An electrobus threads its way through the traffic outside the Bank of England. This photo dates from 1908.

A prototype electrobus was put through its paces for newspaper reporters in London on 18 April 1906, prior to the flotation of the London Electrobus Company. The bus had been assembled by the Motor Car Emporium, at its works in West London. According to the trade press the electric motor was rated at 14 to 16 horse power and was made by Thomson-Houston, at their works in Paris. The bus body was made by T H Lewis of Chalk Farm.

The battery, made by Emile Oppermann, of the X Accumulator company, weighed 23 cwt (about 1.15 tonnes). The 44 cells produced 90 volts and its capacity was rated at 500 ampere-hours, according to reports in the trade press. The lead-acid battery was a novel, untested design. The plates were made of a lead paste mixed with horse hair. The sulphuric acid in the battery dissolved the hair, giving the plates a sponge-like texture, which increased their surface area while reducing their weight, producing a lighter and more powerful battery, but at the expense of making the plates extremely fragile and prone to fracture.

Another innovative feature of the electrobus was the use of a propeller shaft and differential gearing on the rear axle to drive the rear wheels. This was a precursor of the design that was to become a standard feature on motor vehicles.

On 15 July 1907 the electrobuses began to ply the four-mile route between Victoria Station and Liverpool Street. The buses were assembled by the Electric Van Wagon and Omnibus Company. The major change from the prototype was that the buses used batteries supplied by the Gould Storage Battery Company, based near Buffalo, New York. The batteries had 42 cells, weighed 35 cwt (1.78 tonnes) and gave the bus a range of more than 40 miles, easily enough to make four return journeys between Victoria and Liverpool Street.

An electrobus with a chain drive, posing for a publicity picture close to Westminster Abbey

Engineers from Gould and the electrobus company developed an innovative way round the problem of limited range. The batteries were bolted to the bottom of the bus. After the morning shift, the buses returned to the charging station, which was only 10 minutes drive from Victoria Station, where workers unbolted the batteries, lowered them with a hydraulic lift and took them off to be recharged, swapping the exhausted batteries for fresh ones. This lightning pitstop took just three minutes.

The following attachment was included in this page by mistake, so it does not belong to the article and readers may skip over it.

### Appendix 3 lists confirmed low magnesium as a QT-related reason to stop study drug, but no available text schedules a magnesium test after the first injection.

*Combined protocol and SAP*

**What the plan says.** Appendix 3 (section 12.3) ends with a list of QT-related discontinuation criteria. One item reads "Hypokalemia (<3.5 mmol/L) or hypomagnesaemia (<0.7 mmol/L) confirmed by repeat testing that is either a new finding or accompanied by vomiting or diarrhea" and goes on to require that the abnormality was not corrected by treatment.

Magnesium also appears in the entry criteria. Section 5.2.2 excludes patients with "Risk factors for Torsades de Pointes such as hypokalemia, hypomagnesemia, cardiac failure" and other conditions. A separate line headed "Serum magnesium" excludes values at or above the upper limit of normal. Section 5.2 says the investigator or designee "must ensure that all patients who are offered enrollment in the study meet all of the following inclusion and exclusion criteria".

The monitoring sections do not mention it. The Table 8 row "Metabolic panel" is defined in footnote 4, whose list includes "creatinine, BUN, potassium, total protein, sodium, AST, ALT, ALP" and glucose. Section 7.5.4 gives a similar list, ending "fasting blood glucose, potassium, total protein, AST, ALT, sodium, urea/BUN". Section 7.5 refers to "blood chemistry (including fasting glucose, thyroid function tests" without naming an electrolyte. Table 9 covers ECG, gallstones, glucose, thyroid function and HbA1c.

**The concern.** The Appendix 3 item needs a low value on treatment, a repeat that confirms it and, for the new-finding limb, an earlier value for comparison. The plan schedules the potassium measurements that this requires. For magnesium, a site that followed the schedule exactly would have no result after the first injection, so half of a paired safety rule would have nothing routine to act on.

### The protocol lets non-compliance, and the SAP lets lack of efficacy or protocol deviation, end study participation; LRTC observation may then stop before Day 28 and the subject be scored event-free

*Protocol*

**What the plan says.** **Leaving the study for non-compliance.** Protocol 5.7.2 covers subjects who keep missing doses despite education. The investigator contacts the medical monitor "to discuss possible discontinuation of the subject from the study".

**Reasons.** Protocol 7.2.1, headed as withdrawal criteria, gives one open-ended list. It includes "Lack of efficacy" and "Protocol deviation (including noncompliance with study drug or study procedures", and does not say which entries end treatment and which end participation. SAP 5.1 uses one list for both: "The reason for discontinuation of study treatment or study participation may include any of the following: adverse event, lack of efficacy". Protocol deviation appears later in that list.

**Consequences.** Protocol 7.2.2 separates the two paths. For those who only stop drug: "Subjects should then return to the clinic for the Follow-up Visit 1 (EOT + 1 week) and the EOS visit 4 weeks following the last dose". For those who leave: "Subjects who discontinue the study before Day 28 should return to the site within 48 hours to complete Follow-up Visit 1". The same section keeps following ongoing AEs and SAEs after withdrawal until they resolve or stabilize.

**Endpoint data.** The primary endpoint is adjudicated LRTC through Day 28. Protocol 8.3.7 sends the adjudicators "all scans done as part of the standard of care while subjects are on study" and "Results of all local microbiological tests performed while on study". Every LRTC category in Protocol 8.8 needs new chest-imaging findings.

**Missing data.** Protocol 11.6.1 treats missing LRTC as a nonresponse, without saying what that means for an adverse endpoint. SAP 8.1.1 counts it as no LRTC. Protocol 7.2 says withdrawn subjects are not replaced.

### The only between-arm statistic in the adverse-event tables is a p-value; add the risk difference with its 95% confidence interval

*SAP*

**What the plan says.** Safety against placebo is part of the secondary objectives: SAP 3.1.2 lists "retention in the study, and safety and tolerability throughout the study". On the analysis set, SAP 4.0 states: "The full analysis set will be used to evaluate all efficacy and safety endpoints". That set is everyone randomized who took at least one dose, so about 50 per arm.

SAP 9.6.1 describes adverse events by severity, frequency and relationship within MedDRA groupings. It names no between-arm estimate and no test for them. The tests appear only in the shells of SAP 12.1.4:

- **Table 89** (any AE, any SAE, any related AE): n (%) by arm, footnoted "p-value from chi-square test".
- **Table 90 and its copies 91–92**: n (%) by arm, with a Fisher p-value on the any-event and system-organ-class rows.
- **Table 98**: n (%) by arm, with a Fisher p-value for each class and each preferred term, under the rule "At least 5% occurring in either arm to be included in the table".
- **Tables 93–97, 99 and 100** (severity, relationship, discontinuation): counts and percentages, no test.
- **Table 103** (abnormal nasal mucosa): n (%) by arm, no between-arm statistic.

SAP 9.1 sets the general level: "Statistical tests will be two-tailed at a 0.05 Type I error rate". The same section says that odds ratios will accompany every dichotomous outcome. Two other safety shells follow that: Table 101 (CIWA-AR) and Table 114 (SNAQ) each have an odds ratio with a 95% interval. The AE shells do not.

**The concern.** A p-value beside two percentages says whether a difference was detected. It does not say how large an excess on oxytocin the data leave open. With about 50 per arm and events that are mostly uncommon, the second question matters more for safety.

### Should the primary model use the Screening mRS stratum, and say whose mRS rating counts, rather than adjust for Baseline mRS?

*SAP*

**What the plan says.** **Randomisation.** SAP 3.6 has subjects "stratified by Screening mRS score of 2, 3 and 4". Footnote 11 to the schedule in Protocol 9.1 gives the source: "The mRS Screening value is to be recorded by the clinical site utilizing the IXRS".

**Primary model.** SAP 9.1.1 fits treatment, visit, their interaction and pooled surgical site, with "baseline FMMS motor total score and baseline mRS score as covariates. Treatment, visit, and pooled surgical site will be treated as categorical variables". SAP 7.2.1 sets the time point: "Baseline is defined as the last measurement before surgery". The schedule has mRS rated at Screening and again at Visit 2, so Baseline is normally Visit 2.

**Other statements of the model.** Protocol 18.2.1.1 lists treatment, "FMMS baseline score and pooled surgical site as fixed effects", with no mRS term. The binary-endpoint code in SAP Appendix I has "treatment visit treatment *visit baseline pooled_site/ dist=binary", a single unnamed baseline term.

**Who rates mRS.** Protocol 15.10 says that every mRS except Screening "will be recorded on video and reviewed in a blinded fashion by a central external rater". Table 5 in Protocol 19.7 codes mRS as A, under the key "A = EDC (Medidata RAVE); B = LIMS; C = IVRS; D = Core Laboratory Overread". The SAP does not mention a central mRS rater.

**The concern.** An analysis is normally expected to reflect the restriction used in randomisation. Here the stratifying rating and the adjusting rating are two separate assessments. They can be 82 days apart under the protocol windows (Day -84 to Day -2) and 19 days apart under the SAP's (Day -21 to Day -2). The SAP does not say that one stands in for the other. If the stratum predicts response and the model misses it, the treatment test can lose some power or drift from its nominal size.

A new batch of electrobuses was delivered in the latter half of 1908. These buses were assembled by the Electric Vehicle Company of West Norwood, the new name of the Electric Van Wagon and Omnibus Company. The London Electrobus Company now favoured batteries made by the Tudor Company, which weighed 30 cwt.

Is the distinctive ironwork behind the stairs a clue to the body builder?

The early propeller shaft transmission had proved to be unreliable and by 1908 the electrobus company adopted the more conventional chain drive. The company also converted the earlier buses to chain drive.

In common with other buses of the day the electrobus could seat 34 passengers. Not much is known about the companies that built the bus bodies. Brown and Hughes, a firm based in Shepherd’s Bush, is said to have built some of them. Some of the 1908 electrobuses have distinctive ironwork on the rear platform, behind the stairs (right). The same ironwork is found on other motor buses with bodies built by Bayleys of Newington Causeway. The electrobus chassis was made by Wolseley.

In November 1908 the press were given a demonstration of an electrobus with a covered top (left). At the time the metropolitan police refused to allow double-deck buses to have covered tops because of the danger that they might topple over. The police refused to license this electrobus, even though its heavy battery gave the bus a low centre of gravity making it very unlikely to turn over.